Also, we need to worry about the loss of varieties. Where Bt cotton has come, ancient Indian traditional cotton has been wiped off. But apart from Bt, and apart from hybrid, there were also cottons that were neither Bt nor hybrid but from the Indian soil. Those were the cheapest to grow, they did not need pesticides because they are native. They require very little water, they grow in Rajasthan. We destroyed all those varieties of cotton. And cotton, today, is the sector that takes the most amount of pesticides where earlier, cottons from India, China and Egypt were famous. Today, even the manufacturers of Bt have admitted that other pests are affecting even their cotton. That’s why they are changing from Bolgart 1 to Bogart 2. Officially they have admitted that the first Bt cotton they bought, the pests are immune to them.

So think about livelihoods, usefulness, cost… It is about 200-300% more costly to grow these present varieties of cotton, than it was 15 years ago.

And lastly I wanted to say, all the projects that I saw, I was deeply impressed by your method of learning. I congratulate both the students and the teachers who have done such a good job. Even a simple project like the Butterfly project, the Frog project, it was a different kind of learning which I’m sure will take you in a better direction than the kind of education and schooling that I had.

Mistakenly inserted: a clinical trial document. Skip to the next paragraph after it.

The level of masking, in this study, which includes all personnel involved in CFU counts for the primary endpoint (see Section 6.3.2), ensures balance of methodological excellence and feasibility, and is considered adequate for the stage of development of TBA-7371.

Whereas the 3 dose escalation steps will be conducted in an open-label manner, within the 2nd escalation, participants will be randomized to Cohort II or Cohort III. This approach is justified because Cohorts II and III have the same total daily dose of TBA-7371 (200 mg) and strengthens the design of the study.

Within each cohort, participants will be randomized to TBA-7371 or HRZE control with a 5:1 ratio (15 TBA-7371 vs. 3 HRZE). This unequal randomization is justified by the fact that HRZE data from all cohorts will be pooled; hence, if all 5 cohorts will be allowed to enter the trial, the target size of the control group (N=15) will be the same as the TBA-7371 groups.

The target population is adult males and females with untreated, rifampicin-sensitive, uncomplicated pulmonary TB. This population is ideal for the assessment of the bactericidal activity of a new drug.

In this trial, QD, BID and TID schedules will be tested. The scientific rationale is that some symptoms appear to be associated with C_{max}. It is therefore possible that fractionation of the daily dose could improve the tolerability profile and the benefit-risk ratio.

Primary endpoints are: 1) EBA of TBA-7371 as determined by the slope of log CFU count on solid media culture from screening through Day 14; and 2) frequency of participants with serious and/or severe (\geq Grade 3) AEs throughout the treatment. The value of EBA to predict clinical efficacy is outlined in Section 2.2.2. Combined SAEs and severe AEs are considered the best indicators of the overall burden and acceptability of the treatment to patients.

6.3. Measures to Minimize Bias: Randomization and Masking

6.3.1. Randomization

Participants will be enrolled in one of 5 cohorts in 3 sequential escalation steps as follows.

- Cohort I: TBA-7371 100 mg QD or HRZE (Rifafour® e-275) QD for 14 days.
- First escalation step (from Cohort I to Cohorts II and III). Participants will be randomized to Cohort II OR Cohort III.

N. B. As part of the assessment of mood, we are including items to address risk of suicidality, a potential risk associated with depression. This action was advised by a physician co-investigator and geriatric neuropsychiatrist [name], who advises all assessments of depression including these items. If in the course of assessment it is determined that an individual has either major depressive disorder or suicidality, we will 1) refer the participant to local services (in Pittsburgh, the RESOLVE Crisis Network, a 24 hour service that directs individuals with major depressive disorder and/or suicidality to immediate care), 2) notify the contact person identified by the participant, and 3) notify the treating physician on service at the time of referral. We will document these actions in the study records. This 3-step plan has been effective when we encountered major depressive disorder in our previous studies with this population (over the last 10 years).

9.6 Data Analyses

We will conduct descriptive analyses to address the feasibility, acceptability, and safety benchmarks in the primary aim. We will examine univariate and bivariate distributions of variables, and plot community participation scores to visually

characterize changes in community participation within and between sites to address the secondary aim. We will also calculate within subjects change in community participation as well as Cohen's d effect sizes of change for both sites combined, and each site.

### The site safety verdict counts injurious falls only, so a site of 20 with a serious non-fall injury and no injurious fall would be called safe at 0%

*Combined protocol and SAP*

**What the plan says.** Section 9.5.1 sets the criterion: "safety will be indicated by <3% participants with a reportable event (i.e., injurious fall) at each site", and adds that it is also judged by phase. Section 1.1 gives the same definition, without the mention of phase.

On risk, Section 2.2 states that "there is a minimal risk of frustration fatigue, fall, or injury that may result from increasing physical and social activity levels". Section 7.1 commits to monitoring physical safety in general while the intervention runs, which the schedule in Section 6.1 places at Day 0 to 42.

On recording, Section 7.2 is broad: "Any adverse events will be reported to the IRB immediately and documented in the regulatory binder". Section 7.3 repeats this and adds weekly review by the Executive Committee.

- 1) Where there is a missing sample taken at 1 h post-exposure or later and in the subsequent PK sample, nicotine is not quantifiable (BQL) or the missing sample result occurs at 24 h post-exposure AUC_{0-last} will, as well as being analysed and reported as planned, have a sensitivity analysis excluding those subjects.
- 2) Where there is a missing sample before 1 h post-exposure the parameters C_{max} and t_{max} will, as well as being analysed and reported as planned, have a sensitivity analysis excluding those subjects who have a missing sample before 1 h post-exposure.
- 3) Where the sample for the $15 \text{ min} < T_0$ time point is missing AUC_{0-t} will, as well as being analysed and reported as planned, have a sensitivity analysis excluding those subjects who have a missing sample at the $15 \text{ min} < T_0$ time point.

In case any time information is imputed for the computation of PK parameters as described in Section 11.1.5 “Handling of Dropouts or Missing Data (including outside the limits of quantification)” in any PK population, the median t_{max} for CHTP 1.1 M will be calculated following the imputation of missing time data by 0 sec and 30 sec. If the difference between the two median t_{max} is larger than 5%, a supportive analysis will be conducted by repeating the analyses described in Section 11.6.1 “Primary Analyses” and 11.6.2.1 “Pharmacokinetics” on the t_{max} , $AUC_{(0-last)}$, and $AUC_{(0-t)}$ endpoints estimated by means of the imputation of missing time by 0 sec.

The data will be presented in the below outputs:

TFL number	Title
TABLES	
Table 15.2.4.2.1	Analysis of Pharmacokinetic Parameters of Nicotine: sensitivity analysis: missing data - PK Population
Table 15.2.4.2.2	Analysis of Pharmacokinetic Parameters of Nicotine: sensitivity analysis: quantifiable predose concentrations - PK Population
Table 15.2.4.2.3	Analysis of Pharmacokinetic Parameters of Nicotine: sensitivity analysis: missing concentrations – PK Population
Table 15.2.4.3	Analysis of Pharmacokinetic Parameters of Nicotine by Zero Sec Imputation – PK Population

I think I know quite a bit about rice, but I did not know that
Nakasone means “middle root”, and Toyota means “bountiful paddy field”. I had no idea of this till I came here. I congratulate all of you, I think this a great effort, a brilliant, brilliant exhibition. The debate was terrific, your songs were great. And I think this method of learning will educate you better than the method of learning which we understood, where everything that came from outside the country was better.

Thank you very much.

A voice recording of the speech (with Tamil translation by Prema Paati) is available here

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With the first performances of the day taking place in the field, I slipped under the proverbial red ribbon, yet uncut, into the exhibition hall. The camera, detailed projects and an early visitor can make for an exquisite, intimate experience, and I thoroughly enjoyed reading and looking at the exhibits, and documenting them in silence. In the album there are also interspersed pictures with children manning their exhibits, explaining their ware, and sharing each others’ projects; these were taken later. A deep gratitude for Aarooran, his camera, the photography he taught me and the photographer that he is.


What we want to inherit from you

We wrote this for a talk to trigger tonight’s panel discussion on Individual Responsibility towards Coimbatore, organized by CATS (Coimbatore Arts and Theatrical Society). Do you agree with this, youth of Coimbatore?

Rajendra Chozha was one of the greatest conquerors of India. Under him, the Chola influence reached up to the Ganges, in Bengal and right across the ocean to Singapore and Indonesia. Although his achievements were many, they were still built on the empire that his father Raja Raja Chozha had built from scratch. Motilal Nehru’s idea of modern education shaped Jawaharlal Nehru, and I daresay we attribute our freedom to that man. Shekhar’s idea of introducing technology to the music industry came to us through Dileep Kumar, better known as A R Rahman.